Scientists at the Cambridge-based Massachusetts Institute of Technology (MIT) develop a new type of glass that eliminates glare, is capable of cleaning itself, does not get wet, and does not allow fogging to occur. Researchers basically managed to eliminate light reflections from glass.
The video embedded below shows how water droplets that fall onto the new material bounce right off it, carrying whatever impurities lie on its surface as well. The coating covering the glass has is hydrophobic, meaning that it does not attract or hold water.
The key to producing this material was the development of special nanoscale textures that have arrays of cone-shaped features. These tiny structures prevent water droplets from clinging on to the surface, but they also prevent the glass from fogging.
Researchers say that they can think of many practical applications for the new material, including the development of screens for electronic devices, advanced solar panels and vehicle windshields, and improved windows for homes and office buildings.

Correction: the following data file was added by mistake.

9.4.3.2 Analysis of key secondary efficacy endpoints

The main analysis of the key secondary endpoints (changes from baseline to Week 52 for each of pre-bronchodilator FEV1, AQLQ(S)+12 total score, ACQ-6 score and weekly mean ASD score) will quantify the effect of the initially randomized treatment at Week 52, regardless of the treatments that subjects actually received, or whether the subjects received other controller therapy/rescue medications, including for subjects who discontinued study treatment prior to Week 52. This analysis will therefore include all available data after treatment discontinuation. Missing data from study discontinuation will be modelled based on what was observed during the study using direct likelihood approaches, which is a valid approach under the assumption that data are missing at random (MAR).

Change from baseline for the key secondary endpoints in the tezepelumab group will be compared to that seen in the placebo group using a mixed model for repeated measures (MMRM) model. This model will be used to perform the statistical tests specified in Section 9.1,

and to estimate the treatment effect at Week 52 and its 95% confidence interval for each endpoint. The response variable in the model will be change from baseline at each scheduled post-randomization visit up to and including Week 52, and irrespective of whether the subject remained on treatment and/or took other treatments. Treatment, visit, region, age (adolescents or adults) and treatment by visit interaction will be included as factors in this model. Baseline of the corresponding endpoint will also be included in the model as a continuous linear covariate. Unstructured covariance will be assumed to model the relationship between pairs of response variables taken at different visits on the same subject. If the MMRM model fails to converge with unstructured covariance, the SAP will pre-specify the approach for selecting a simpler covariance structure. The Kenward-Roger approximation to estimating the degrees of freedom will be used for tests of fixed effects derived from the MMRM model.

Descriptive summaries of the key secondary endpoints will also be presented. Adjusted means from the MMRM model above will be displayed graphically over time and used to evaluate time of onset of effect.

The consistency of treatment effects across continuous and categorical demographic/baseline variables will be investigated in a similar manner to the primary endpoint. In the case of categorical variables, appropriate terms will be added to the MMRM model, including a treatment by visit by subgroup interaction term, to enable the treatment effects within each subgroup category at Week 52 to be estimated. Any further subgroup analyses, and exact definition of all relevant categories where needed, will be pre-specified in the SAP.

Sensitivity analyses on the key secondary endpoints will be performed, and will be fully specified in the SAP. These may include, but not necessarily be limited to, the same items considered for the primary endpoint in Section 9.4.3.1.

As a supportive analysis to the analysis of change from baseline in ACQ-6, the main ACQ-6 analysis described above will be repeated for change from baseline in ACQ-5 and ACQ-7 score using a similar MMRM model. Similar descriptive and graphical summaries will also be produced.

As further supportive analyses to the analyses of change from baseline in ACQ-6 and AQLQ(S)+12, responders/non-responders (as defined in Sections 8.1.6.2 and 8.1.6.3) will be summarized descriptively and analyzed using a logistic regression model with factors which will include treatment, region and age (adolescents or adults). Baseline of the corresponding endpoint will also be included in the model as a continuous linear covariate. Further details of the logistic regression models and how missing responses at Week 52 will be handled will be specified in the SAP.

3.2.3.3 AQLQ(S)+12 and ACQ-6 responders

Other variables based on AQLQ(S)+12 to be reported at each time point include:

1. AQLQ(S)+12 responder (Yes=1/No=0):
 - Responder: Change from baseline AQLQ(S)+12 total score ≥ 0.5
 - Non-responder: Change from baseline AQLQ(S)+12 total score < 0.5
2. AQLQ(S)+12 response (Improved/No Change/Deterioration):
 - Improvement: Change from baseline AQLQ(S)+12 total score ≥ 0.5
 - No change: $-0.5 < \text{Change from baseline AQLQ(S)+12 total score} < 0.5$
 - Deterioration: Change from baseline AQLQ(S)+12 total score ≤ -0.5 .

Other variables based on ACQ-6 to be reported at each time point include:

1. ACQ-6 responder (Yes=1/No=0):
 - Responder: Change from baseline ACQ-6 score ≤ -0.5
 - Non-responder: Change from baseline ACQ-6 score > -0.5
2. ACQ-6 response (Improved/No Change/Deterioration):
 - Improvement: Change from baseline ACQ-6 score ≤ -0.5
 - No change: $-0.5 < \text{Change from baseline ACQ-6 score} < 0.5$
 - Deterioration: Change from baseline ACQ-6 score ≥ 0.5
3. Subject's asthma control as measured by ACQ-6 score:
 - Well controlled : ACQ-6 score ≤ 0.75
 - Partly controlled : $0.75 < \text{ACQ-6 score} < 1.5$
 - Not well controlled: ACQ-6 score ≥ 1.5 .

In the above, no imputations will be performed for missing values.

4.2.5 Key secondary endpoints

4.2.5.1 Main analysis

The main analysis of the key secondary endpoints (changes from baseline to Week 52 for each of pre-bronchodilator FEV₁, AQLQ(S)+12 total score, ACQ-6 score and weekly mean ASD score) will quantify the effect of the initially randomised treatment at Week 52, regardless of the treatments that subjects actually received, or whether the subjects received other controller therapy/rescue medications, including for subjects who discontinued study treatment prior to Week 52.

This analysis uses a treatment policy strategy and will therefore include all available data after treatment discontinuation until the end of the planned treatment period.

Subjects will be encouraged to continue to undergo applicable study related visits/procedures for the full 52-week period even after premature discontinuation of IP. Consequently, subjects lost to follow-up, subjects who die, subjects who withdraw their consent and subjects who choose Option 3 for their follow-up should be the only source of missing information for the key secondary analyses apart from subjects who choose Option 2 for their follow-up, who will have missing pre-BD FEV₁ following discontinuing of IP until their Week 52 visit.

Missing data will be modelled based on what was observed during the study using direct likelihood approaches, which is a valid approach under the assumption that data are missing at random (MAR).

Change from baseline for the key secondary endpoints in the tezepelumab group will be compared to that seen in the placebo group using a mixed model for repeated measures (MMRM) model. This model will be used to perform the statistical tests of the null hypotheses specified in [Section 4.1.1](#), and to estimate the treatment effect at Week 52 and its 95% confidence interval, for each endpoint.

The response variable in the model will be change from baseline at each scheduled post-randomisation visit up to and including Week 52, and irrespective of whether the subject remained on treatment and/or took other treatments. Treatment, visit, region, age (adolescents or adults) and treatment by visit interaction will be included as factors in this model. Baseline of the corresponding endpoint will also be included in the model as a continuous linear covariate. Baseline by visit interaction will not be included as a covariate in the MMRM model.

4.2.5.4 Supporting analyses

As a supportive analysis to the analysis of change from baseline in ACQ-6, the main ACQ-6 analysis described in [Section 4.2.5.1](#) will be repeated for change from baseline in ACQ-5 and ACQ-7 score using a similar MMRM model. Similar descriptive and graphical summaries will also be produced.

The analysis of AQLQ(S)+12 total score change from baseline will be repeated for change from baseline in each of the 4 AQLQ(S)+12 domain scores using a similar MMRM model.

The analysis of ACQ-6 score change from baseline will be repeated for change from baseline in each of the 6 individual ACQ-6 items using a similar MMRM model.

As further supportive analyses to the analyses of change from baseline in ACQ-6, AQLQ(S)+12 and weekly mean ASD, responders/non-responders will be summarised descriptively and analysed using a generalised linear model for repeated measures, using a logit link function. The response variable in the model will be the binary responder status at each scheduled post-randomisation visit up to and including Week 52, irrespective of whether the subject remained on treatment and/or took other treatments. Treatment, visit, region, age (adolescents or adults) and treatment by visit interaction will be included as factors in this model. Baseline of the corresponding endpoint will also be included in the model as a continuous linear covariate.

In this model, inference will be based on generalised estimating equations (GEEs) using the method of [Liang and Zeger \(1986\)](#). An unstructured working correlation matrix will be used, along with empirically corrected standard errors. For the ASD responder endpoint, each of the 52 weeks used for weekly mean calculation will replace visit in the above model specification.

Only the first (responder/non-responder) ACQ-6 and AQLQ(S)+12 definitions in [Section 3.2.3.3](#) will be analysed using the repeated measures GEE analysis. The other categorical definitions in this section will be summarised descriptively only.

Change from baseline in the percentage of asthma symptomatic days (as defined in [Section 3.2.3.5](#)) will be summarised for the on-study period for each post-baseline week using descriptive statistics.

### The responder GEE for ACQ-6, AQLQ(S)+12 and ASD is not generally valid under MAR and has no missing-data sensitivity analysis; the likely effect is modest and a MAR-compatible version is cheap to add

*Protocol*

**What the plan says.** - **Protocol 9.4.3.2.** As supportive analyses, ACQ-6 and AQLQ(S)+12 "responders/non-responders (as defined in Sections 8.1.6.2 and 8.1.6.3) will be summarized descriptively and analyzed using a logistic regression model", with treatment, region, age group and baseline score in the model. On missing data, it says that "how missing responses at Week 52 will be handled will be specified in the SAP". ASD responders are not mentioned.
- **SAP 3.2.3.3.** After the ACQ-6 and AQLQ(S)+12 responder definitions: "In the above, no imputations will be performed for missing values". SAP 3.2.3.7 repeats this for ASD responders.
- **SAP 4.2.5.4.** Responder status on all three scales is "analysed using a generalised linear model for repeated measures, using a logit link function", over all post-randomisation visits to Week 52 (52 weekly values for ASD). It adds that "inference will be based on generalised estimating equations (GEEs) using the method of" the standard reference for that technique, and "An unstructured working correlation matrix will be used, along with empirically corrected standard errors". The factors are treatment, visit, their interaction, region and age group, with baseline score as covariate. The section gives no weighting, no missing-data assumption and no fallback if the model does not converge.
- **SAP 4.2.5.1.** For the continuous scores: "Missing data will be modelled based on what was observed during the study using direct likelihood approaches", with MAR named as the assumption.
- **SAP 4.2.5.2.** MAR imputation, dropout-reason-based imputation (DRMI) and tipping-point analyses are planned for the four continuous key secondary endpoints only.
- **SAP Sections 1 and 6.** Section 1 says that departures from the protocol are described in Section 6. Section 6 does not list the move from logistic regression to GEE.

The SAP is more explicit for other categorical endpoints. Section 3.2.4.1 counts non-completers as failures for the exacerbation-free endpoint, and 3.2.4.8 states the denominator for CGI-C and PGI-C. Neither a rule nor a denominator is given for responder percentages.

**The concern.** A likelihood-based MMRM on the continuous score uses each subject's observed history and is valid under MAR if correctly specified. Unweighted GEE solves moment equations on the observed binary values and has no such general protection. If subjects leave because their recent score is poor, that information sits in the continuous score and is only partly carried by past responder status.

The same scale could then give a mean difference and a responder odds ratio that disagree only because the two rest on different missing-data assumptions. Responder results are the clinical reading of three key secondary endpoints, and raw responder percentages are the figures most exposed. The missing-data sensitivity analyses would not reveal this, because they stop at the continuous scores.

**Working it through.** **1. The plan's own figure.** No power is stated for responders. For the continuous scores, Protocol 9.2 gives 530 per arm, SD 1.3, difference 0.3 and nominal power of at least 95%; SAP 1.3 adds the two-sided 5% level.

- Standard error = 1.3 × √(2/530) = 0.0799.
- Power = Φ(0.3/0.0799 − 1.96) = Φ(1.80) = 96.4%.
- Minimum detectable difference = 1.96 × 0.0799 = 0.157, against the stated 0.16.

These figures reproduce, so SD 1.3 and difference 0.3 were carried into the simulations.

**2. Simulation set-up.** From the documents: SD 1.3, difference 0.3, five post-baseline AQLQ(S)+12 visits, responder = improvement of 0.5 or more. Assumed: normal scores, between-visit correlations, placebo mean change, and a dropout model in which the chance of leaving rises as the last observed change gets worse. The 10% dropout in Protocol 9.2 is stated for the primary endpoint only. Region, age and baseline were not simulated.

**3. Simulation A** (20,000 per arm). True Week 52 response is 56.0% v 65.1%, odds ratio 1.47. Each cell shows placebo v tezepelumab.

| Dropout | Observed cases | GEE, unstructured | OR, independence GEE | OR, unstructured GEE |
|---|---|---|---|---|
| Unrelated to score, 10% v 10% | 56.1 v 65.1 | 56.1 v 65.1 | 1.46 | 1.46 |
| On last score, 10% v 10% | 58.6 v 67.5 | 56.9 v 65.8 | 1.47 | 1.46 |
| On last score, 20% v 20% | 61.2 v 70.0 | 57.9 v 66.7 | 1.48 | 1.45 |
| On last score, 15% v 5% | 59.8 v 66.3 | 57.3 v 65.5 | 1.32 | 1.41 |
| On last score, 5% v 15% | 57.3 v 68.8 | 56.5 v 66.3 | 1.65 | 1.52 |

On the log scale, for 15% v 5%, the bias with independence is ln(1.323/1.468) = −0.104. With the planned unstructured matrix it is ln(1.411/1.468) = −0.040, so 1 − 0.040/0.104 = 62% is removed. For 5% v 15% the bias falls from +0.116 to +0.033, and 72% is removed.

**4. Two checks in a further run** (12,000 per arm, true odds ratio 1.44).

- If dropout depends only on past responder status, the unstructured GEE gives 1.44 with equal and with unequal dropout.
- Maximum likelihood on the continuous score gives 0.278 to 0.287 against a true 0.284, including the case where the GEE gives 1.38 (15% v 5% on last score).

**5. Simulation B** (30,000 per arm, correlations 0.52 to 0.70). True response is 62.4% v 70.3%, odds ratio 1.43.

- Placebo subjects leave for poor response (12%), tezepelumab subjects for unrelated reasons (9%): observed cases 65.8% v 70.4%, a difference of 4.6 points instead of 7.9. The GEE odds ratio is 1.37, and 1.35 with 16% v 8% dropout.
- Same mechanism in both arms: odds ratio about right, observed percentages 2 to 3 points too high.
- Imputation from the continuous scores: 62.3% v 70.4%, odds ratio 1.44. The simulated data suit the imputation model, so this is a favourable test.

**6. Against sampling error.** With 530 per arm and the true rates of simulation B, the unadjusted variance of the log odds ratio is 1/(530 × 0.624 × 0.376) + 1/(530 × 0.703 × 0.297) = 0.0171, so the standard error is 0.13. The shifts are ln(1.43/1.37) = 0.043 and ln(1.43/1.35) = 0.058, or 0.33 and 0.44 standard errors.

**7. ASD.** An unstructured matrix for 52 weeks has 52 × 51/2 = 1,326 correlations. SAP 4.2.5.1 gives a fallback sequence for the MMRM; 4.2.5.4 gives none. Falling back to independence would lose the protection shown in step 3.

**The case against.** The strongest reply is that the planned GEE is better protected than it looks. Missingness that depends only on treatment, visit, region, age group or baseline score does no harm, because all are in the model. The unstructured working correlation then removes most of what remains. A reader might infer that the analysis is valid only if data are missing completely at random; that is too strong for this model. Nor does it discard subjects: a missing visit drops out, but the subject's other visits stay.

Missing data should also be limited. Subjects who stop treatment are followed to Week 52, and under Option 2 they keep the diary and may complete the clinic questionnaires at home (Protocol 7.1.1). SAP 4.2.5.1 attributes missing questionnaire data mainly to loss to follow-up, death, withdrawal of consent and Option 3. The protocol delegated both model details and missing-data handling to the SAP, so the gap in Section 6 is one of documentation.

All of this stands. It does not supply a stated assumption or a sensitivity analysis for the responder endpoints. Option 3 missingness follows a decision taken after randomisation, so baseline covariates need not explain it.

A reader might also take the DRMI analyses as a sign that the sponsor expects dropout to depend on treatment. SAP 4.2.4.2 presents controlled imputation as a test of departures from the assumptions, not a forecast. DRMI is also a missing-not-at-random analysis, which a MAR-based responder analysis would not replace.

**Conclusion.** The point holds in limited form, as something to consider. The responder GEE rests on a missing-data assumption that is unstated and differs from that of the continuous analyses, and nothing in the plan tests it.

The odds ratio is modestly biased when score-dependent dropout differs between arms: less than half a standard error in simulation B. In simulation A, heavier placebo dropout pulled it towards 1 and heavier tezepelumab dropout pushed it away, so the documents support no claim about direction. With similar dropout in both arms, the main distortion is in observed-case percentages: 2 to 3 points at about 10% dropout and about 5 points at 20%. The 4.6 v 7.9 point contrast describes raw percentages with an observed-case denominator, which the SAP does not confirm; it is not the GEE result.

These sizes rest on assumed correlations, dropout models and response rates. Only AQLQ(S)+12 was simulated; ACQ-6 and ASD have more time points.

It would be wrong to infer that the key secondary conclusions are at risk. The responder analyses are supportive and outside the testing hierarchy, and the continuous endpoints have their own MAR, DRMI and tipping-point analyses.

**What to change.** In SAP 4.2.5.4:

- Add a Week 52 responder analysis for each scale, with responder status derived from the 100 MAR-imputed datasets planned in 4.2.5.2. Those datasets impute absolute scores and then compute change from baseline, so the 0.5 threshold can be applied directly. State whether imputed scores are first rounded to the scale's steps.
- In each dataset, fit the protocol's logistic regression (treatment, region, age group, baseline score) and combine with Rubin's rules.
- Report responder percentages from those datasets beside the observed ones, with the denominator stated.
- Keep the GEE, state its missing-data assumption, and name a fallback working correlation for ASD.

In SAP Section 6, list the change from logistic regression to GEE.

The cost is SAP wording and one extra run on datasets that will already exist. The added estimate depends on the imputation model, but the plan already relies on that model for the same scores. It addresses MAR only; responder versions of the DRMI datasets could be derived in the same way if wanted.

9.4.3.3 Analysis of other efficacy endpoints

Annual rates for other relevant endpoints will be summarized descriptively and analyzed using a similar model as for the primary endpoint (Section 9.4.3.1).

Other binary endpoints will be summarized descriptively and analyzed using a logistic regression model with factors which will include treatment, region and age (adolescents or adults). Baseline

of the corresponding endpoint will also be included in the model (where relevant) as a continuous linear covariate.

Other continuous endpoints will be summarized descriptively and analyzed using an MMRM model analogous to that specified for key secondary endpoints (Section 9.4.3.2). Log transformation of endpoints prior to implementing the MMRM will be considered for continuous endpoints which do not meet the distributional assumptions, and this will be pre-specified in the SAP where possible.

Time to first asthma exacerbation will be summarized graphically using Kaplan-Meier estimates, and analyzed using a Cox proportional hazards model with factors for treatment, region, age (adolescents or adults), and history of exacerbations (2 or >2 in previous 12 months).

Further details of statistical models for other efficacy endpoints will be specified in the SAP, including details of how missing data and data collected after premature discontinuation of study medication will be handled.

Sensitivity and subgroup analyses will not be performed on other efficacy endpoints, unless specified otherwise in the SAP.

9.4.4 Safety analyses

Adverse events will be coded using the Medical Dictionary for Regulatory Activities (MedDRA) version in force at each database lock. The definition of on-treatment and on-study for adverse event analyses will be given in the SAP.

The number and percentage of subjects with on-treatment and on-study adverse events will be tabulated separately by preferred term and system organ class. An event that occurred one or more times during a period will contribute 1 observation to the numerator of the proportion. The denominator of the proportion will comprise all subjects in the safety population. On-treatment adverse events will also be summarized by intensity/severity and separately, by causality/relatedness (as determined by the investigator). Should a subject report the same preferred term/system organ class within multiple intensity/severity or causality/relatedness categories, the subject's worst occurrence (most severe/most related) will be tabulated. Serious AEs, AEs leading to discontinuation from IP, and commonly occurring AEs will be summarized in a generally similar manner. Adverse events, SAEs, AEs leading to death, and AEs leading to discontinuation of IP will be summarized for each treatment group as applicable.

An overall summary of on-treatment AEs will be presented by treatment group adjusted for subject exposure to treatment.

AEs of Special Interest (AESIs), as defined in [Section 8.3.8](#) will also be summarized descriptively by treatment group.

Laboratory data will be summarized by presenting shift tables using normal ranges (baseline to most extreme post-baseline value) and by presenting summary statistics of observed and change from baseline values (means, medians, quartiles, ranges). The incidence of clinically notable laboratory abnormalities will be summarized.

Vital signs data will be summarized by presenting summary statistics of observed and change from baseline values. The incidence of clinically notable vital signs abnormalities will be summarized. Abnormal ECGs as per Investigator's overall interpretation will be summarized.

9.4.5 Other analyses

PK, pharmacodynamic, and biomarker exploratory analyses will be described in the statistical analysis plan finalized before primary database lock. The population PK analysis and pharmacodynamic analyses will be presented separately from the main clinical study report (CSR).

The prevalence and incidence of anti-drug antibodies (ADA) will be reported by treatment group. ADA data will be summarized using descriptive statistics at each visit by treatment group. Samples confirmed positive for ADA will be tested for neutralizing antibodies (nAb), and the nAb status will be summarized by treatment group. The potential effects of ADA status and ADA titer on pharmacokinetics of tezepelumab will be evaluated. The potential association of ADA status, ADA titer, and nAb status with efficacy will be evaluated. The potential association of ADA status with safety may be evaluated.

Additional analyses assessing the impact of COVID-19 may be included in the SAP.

Details of the nanoscale texture were published in the latest issue of the esteemed scientific journal ACS Nano, which is edited by the American Chemical Society. The paper reveals that solar panel efficiency could be improved by up to 40 percent using the new glass.
Additional improvements would also be possible, since more photons will be allowed to pass through this material, because of its lack of reflections. The advantages on solar panels would therefore be two-fold, the team explains.
Mechanical engineering graduate students Kyoo-Chul Park and Hyungryul Cho, researcher Chih-Hao Chang, chemical engineering professor Robert Cohen, and mechanical engineering professors Gareth McKinley and George Barbastathis, all at MIT, were co-authors on the research paper.
Using a standard coating and etching technique from the semiconductor industry, the MIT group was able to develop a new fabrication technology for the surface pattern. Their coating consists of nanoscale cones that are 1,000 nanometers tall and 200 nanometers wide.
This 5:1 ratio is essential, if the material is to work the way researchers intend it to.
Lotus leaves and desert-beetle carapaces were some of the natural sources of inspiration the team turned to for guidance in developing this coating.